17 Nov First-in-Class Drug Mavacamten Reduces LVH Associated with Heart Failure and AFib
MedicalResearch.com Interview with:
Sara Saberi, MD, MS
Inherited Cardiomyopathy Program
Frankel Cardiovascular Center
University of Michigan Hospital
MedicalResearch.com: What is the background for this study? Would you briefly explain what is meant by HCM?
How common is it and whom does it affect?
Response: HCM is short for hypertrophic cardiomyopathy, the most common genetic myocardial disorder. It occurs in 1:500 people worldwide and because it is inherited in an autosomal dominant fashion, it affects men and women equally. HCM is characterized by unexplained left ventricular (LV) hypertrophy, hypercontractility, myofibrillar disarray and myocardial fibrosis with associated abnormalities in LV compliance and diastolic function. In some patients, there is progressive adverse cardiac remodeling, associated with chronic heart failure and atrial fibrillation as a result of diastolic dysfunction, left ventricular outflow tract (LVOT) obstruction, or less commonly, LV systolic dysfunction. Current medical management of obstructive HCM (oHCM) is limited to the use of beta blockers and non-dihydropyridine calcium channel blockers, or disopyramide, none of which have been shown to modify disease expression or outcomes after onset.
Mavacamten is a first-in-class, small molecule, selective inhibitor of cardiac myosin specifically developed to target the underlying pathophysiology of HCM by reducing actin–myosin cross-bridge formation. The phase 3 EXPLORER-HCM trial showed that mavacamten improved exercise capacity, LVOT gradients, symptoms, and health status compared with placebo in patients with symptomatic oHCM. At selected study sites, participants were enrolled in a cardiac magnetic resonance (CMR) imaging substudy. CMR is the gold standard for measurement of ventricular mass, volumes and noninvasive tissue characterization, making it an ideal imaging modality to assess the effect of mavacamten on cardiac structure and function in patients with HCM.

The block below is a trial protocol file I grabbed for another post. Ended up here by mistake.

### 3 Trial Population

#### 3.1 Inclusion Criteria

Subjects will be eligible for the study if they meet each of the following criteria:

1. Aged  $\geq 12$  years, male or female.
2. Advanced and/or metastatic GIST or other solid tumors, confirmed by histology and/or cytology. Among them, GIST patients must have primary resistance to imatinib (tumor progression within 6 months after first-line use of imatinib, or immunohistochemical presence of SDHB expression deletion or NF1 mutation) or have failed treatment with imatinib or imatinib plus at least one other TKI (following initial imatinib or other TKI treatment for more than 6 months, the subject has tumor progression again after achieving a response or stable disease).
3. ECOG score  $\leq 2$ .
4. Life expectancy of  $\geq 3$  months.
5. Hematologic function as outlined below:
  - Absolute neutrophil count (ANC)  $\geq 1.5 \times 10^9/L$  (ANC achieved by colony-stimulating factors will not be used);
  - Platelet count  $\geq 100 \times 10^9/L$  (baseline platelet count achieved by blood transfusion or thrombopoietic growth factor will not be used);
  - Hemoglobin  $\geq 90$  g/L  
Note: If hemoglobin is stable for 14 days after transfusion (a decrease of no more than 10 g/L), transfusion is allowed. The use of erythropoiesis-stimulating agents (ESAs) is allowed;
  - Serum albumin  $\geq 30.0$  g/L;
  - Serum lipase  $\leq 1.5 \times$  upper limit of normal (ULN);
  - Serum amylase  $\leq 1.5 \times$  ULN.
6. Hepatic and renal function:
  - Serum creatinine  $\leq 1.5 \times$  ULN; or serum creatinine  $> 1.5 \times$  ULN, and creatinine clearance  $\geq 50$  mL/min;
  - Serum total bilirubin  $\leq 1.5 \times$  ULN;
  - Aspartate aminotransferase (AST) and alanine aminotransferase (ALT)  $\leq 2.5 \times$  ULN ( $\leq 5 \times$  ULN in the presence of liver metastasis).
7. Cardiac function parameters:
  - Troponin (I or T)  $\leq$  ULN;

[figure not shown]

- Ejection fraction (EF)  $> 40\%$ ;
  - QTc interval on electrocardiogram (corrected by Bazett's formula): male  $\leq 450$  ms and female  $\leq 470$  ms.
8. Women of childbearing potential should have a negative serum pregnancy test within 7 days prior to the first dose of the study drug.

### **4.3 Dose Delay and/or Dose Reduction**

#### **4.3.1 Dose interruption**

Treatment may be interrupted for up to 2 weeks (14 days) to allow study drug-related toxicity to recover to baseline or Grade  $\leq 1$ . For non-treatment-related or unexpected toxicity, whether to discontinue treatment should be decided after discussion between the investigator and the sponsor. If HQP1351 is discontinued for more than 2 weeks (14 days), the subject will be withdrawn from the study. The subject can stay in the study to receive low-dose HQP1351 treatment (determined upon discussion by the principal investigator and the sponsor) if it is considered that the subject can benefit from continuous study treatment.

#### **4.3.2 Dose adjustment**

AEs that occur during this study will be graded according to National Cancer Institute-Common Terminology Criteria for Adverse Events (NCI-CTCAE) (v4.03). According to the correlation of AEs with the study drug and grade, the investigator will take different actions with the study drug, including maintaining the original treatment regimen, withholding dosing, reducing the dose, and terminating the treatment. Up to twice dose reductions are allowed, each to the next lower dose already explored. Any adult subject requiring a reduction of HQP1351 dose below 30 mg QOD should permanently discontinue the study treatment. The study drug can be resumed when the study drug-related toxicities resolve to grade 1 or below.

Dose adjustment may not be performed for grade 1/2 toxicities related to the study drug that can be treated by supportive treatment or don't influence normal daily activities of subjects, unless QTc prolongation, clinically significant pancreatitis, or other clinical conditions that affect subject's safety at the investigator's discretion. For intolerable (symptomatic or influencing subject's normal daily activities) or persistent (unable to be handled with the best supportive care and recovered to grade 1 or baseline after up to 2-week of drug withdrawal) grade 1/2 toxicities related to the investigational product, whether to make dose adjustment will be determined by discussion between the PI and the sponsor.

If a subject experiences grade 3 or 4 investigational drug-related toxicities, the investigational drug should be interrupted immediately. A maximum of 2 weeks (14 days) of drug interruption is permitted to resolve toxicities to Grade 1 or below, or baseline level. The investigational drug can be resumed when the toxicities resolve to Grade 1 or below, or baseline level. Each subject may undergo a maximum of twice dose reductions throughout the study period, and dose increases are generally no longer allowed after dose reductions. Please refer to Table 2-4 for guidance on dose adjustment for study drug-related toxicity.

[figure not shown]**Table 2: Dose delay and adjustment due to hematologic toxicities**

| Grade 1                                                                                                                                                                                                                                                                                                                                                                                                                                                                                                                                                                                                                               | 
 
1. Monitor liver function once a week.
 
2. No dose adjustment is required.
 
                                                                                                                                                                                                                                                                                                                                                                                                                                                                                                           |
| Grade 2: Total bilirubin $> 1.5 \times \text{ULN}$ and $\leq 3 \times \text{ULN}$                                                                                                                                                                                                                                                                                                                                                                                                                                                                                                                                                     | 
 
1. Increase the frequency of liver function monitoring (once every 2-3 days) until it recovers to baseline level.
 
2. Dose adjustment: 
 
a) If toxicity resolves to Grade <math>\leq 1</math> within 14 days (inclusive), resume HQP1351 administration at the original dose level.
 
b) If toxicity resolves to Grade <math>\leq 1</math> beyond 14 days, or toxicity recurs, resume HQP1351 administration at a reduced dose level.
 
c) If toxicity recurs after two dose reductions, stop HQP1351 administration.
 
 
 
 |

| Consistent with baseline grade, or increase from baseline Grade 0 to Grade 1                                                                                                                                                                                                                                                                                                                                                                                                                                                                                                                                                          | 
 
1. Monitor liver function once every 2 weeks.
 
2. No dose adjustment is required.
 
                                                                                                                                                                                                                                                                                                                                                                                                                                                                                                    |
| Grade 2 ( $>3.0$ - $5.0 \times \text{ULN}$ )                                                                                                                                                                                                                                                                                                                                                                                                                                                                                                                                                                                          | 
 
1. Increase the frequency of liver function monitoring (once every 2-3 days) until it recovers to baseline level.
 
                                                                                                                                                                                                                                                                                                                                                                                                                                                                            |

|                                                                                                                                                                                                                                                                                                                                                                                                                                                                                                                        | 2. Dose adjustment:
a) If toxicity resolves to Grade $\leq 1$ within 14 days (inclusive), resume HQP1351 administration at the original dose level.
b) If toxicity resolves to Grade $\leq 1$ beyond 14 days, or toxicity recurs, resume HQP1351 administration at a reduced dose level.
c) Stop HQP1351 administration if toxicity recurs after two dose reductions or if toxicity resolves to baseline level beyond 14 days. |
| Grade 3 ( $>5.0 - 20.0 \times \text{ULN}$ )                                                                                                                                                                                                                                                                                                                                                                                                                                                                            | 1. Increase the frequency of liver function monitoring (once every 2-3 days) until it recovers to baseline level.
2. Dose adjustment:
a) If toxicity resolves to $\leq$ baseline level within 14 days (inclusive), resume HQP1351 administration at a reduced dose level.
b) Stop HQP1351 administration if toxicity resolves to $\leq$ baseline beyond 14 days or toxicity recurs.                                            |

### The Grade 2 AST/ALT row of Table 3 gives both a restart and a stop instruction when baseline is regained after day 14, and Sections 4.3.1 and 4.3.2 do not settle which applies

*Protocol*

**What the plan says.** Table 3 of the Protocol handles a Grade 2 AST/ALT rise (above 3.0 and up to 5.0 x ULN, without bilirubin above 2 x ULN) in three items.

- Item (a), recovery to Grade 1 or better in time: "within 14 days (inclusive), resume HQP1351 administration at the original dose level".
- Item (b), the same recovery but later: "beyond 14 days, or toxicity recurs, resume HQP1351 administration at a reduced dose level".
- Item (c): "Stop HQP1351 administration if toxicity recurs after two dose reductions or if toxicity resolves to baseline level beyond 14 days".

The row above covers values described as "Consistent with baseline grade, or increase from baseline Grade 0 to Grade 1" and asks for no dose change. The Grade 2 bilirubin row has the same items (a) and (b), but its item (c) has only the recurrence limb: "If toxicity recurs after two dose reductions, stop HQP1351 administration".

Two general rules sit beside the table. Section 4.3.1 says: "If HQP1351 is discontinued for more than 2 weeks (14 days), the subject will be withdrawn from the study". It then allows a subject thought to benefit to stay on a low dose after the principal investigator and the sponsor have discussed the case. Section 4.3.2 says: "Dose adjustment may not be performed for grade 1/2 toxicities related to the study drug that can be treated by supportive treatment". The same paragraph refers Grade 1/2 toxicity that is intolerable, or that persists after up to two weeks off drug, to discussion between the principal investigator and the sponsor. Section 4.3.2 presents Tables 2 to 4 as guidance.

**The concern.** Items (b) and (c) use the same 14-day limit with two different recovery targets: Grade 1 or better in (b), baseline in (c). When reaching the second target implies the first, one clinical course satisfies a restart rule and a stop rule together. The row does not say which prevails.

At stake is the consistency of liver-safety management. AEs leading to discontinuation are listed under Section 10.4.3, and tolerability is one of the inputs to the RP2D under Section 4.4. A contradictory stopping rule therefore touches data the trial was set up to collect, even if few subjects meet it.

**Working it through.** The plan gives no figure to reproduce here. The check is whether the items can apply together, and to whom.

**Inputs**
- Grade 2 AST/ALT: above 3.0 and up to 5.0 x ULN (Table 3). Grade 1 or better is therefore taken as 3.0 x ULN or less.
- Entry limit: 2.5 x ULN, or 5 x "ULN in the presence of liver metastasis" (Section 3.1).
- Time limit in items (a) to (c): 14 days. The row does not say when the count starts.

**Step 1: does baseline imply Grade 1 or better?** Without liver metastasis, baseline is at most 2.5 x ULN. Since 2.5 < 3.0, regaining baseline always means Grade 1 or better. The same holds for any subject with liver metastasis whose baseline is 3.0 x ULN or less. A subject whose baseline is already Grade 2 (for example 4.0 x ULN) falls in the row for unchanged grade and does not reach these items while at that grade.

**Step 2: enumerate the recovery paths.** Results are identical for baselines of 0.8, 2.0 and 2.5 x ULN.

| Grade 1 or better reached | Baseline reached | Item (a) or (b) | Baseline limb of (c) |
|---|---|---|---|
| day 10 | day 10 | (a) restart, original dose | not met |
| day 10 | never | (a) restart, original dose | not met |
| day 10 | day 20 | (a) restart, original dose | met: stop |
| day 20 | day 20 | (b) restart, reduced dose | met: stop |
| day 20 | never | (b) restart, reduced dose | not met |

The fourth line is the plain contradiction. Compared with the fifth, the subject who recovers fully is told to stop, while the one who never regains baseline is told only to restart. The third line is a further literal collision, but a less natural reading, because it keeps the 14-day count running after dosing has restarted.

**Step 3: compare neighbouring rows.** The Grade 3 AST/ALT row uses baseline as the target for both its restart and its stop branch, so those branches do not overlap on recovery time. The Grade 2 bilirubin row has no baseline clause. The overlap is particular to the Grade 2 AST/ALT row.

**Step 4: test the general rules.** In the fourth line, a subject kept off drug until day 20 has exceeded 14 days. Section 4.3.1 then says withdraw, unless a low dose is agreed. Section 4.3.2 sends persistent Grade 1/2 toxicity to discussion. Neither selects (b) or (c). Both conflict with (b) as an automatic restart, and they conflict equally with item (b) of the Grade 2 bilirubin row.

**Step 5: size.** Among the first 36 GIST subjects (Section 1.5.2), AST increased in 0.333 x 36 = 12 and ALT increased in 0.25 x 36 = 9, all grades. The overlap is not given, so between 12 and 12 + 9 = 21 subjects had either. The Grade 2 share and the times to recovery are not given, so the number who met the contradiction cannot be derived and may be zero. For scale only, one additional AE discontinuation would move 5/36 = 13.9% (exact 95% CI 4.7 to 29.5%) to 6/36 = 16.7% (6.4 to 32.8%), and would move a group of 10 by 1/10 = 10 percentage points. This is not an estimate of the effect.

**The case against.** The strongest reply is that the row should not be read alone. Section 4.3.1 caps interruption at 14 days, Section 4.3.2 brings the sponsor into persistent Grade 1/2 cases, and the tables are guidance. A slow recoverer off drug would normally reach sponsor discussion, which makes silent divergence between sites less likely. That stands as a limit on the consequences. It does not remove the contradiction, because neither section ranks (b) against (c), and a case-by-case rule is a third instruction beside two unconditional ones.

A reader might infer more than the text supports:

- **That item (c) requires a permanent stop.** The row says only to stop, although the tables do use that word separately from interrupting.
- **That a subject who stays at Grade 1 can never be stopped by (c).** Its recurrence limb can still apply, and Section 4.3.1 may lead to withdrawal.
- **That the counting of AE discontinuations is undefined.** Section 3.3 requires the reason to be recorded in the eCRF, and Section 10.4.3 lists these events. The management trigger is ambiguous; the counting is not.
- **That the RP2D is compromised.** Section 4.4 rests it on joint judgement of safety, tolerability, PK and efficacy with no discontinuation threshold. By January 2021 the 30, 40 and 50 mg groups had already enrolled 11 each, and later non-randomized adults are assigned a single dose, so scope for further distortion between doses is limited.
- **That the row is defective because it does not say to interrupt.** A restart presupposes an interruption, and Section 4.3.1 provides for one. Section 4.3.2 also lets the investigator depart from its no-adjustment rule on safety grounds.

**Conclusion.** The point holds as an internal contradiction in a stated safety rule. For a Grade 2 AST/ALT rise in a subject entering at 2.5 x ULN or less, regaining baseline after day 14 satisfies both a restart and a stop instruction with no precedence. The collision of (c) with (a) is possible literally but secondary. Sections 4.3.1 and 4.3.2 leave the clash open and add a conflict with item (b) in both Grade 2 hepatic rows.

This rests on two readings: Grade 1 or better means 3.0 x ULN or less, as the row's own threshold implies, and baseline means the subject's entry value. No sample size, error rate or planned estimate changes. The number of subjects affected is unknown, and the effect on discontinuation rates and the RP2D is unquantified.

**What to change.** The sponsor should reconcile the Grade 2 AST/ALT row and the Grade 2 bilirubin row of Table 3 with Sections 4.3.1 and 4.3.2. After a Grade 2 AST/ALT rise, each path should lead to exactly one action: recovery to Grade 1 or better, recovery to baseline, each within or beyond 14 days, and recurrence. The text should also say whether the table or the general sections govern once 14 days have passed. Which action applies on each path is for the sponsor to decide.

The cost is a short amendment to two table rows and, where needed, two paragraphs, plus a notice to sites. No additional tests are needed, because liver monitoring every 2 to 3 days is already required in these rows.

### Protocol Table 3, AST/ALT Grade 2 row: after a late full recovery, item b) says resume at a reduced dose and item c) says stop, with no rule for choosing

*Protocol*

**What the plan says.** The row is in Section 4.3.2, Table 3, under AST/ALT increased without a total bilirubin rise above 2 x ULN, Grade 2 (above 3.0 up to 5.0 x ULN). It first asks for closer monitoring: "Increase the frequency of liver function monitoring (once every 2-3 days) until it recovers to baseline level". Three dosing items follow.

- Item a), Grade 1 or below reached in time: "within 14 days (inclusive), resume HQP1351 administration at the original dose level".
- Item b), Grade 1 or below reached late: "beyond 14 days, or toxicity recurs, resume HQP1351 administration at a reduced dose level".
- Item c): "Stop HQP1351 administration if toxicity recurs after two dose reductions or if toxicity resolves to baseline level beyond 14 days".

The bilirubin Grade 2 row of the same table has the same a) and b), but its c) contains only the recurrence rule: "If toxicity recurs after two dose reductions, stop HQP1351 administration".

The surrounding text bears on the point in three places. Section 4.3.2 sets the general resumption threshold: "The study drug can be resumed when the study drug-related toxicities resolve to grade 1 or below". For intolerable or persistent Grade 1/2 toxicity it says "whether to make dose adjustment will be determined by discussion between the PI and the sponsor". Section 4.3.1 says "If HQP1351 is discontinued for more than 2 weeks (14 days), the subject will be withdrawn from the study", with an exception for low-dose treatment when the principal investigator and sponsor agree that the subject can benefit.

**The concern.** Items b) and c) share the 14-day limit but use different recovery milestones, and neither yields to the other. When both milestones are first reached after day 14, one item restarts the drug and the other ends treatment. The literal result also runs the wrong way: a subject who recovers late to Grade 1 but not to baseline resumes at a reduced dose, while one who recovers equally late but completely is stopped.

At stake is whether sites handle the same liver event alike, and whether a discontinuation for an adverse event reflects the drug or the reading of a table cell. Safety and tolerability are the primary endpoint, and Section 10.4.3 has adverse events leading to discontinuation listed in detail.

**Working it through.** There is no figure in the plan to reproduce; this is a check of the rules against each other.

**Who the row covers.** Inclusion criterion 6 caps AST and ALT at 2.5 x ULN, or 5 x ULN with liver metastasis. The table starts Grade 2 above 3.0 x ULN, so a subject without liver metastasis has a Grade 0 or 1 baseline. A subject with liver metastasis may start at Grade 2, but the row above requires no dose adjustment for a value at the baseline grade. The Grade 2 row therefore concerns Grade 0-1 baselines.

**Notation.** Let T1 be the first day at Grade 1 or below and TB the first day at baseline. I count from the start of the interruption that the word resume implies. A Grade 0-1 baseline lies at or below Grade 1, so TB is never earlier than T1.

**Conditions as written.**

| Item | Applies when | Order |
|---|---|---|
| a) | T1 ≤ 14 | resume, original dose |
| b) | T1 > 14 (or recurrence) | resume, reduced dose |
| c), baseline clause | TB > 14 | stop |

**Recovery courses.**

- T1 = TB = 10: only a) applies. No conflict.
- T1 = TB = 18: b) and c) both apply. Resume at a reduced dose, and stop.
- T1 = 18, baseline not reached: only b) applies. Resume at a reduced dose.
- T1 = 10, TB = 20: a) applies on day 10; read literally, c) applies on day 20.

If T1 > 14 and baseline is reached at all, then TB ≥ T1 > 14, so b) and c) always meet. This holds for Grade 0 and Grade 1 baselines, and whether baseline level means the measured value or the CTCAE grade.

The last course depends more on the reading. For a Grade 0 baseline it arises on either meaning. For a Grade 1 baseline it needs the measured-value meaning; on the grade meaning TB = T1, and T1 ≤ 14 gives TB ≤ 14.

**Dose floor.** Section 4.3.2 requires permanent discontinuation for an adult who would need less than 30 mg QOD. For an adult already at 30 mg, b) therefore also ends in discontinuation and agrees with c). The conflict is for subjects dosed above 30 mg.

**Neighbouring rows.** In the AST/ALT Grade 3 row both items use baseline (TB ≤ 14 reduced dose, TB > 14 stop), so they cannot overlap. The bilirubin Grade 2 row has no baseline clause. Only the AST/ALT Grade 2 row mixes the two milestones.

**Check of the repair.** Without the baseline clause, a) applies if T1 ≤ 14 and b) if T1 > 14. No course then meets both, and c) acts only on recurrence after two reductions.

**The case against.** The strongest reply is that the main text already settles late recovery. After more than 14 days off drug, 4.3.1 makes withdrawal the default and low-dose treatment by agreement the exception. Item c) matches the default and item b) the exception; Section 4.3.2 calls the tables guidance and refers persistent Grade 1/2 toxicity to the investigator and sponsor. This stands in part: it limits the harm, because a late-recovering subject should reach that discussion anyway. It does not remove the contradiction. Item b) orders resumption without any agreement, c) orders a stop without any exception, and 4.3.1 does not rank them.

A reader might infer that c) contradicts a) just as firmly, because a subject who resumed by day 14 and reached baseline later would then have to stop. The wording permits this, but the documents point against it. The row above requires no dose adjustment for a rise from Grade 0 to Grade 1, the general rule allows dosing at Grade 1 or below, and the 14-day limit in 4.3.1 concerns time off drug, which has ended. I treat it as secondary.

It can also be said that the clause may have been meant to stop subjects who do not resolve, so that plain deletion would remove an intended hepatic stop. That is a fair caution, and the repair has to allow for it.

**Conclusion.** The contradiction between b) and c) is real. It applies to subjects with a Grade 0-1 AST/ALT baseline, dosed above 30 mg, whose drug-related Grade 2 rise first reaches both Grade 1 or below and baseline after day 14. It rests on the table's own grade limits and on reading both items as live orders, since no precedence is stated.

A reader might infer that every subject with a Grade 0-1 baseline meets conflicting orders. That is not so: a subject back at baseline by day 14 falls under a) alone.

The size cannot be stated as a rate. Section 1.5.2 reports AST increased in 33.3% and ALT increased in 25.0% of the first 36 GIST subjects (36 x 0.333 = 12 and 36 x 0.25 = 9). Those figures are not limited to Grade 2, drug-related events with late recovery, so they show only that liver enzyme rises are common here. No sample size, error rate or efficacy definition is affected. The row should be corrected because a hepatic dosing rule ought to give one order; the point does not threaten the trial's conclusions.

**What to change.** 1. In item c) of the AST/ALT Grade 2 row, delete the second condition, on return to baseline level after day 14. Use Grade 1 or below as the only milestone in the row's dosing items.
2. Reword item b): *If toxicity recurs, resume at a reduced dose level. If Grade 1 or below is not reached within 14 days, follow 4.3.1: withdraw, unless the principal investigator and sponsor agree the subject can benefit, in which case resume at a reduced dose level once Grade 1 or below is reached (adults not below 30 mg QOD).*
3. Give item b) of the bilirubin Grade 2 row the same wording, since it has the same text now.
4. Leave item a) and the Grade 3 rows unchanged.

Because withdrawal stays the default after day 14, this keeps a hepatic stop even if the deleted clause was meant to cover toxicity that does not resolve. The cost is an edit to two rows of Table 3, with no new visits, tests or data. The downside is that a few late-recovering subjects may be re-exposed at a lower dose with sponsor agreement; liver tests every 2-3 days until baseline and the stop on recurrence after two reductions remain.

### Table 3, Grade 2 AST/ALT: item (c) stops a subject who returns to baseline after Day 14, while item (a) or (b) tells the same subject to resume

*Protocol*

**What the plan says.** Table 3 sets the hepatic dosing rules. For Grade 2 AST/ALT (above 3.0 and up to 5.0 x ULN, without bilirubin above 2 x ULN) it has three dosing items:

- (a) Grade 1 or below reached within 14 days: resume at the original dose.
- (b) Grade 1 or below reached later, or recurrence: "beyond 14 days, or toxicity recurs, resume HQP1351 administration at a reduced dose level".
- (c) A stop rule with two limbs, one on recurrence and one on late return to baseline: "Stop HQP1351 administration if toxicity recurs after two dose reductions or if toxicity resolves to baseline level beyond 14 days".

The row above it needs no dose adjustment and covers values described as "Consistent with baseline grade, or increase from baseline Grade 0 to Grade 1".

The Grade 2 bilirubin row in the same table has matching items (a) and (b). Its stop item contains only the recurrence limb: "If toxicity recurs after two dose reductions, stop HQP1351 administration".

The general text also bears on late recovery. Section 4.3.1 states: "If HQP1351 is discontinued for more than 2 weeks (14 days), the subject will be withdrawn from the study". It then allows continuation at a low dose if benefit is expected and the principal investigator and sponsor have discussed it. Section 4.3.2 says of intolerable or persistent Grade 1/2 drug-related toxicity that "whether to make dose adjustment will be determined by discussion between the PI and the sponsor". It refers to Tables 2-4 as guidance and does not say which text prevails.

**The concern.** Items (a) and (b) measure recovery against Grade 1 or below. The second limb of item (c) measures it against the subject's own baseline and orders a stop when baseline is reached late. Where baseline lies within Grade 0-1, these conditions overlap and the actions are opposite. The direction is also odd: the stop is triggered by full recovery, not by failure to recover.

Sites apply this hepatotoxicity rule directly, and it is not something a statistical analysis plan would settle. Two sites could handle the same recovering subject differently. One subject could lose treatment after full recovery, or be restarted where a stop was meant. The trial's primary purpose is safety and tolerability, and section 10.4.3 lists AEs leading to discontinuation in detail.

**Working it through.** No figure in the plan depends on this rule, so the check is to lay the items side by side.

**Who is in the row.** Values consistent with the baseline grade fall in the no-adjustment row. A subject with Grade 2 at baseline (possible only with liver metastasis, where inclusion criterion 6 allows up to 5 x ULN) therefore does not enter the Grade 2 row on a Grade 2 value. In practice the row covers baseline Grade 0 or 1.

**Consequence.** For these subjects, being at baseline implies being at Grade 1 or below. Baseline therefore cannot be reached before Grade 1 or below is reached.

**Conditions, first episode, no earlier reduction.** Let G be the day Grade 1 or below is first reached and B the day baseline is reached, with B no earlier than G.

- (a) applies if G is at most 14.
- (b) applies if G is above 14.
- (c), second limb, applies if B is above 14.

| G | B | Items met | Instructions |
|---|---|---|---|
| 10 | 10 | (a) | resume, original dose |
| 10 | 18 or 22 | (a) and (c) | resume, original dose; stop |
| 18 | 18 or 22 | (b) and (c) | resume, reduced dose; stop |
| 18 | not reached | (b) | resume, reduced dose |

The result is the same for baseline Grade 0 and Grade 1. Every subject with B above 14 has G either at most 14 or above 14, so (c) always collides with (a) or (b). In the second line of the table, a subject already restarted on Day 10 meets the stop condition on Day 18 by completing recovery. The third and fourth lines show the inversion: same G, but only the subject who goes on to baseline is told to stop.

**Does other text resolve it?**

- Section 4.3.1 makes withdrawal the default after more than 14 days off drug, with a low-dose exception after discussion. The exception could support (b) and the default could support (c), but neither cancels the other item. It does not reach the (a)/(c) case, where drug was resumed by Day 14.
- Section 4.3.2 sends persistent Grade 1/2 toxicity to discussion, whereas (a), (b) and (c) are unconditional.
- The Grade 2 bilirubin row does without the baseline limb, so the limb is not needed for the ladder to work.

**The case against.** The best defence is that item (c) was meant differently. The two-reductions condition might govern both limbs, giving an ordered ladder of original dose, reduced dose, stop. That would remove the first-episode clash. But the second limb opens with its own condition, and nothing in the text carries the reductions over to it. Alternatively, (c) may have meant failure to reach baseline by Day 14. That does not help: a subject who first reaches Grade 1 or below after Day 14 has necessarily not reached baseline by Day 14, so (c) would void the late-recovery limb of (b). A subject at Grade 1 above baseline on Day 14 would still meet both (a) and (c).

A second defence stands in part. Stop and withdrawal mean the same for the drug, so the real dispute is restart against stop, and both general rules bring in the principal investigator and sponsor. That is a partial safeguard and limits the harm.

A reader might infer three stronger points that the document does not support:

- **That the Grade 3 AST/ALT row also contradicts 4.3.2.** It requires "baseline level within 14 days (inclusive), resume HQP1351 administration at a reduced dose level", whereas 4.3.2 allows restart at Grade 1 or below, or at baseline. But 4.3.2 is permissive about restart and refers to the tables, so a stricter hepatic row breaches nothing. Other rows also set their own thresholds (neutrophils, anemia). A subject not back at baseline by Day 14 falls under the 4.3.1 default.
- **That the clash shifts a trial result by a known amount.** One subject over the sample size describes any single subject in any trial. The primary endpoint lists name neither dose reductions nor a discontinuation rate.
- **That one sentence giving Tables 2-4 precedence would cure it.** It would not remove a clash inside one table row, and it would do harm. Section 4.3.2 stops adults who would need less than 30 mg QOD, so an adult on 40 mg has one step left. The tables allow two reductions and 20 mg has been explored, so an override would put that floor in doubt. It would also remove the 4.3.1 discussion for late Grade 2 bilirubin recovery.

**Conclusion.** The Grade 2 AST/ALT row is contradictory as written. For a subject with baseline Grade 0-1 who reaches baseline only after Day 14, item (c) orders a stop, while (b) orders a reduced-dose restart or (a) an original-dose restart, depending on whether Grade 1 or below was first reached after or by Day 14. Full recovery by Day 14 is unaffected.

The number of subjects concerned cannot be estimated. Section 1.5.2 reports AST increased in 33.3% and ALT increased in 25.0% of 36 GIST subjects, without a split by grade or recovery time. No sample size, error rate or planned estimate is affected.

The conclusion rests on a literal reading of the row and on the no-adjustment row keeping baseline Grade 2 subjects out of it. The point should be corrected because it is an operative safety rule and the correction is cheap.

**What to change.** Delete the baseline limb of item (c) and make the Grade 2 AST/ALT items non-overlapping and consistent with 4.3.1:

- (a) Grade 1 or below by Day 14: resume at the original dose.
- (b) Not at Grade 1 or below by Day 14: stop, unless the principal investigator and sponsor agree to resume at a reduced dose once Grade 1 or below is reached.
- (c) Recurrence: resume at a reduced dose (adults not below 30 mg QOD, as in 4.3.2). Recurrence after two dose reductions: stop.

MedicalResearch.com: What are the main findings?
How is Mavacamten different from other drugs for blood pressure or heart failure?
Response: Thirty-five patients were randomized (mavacamten [n=17], placebo [n=18]). Mean age was 60.3 years and 42.9% were female. Patients receiving mavacamten experienced a greater reduction in mean (SD) LVMI, the primary endpoint, from baseline to week 30 versus patients in the placebo group (–17.4 [12.1] g/m2 and –1.6 [7.4] g/m2, respectively); mean between-group difference: −15.8 g/m2 (95% CI, −22.6 to −9.0; P<0.0001). Exploratory endpoints included other measures of LV hypertrophy, left atrial volume, myocardial fibrosis and biomarkers (N‑terminal pro b‑type natriuretic peptide [NT-proBNP] and high-sensitivity cardiac troponin I [hs-cTnI]). There was a statistically significant reduction in each of the exploratory measures of LV hypertrophy that we assessed as compared with placebo: absolute LV mass, absolute intracellular myocardial mass index, and maximal wall thickness. A greater reduction in maximum left atrial volume index was observed with mavacamten versus placebo (mean between-group difference: −10.3 mL/m2 [95% CI, −16.0 to −4.6; P=0.0004]). There was little fibrosis at baseline with no notable within- or between-group changes in late gadolinium enhancement which assesses replacement fibrosis or extracellular volume fraction which assesses interstitial fibrosis. Baseline mean LV ejection fraction was elevated in both groups, as expected in HCM. In keeping with mavacamten’s mechanism of action, we did observe a mild reduction in LV ejection fraction but it remained within normal limits in both groups through week 30. There was a 50% greater reduction in hs-cTnI and 80% greater reduction in NT-proBNP with mavacamten versus placebo (P<0.01). Change in LVMI was positively correlated with change in hs-cTnI (n=31; Rho=0.75 [95% CI, 0.53 to 0.87]).